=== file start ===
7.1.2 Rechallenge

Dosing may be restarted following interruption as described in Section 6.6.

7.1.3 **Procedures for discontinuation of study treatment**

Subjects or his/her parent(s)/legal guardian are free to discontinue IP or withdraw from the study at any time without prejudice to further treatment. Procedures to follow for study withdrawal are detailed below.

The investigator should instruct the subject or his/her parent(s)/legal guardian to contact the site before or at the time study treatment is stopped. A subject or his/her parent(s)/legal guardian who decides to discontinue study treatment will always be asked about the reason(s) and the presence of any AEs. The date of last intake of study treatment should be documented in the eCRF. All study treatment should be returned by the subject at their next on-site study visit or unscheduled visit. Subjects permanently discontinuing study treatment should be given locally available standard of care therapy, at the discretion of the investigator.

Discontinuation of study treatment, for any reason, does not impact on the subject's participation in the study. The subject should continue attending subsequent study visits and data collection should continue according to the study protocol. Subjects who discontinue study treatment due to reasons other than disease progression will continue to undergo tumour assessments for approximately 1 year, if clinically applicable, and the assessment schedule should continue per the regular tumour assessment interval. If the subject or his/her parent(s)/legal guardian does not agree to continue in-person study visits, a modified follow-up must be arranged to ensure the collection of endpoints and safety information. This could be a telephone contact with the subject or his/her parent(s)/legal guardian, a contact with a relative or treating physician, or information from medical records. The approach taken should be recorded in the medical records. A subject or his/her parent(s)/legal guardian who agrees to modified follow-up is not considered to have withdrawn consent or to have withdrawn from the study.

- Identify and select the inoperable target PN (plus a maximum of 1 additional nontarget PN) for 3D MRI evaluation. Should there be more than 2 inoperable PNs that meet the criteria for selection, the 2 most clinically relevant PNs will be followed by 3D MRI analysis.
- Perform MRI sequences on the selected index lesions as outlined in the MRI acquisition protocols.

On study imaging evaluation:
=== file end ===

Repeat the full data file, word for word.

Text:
7.1.2 Rechallenge

Dosing may be restarted following interruption as described in Section 6.6.

7.1.3 **Procedures for discontinuation of study treatment**

Subjects or his/her parent(s)/legal guardian are free to discontinue IP or withdraw from the study at any time without prejudice to further treatment. Procedures to follow for study withdrawal are detailed below.

The investigator should instruct the subject or his/her parent(s)/legal guardian to contact the site before or at the time study treatment is stopped. A subject or his/her parent(s)/legal guardian who decides to discontinue study treatment will always be asked about the reason(s) and the presence of any AEs. The date of last intake of study treatment should be documented in the eCRF. All study treatment should be returned by the subject at their next on-site study visit or unscheduled visit. Subjects permanently discontinuing study treatment should be given locally available standard of care therapy, at the discretion of the investigator.

Discontinuation of study treatment, for any reason, does not impact on the subject's participation in the study. The subject should continue attending subsequent study visits and data collection should continue according to the study protocol. Subjects who discontinue study treatment due to reasons other than disease progression will continue to undergo tumour assessments for approximately 1 year, if clinically applicable, and the assessment schedule should continue per the regular tumour assessment interval. If the subject or his/her parent(s)/legal guardian does not agree to continue in-person study visits, a modified follow-up must be arranged to ensure the collection of endpoints and safety information. This could be a telephone contact with the subject or his/her parent(s)/legal guardian, a contact with a relative or treating physician, or information from medical records. The approach taken should be recorded in the medical records. A subject or his/her parent(s)/legal guardian who agrees to modified follow-up is not considered to have withdrawn consent or to have withdrawn from the study.

- Identify and select the inoperable target PN (plus a maximum of 1 additional nontarget PN) for 3D MRI evaluation. Should there be more than 2 inoperable PNs that meet the criteria for selection, the 2 most clinically relevant PNs will be followed by 3D MRI analysis.
- Perform MRI sequences on the selected index lesions as outlined in the MRI acquisition protocols.

On study imaging evaluation: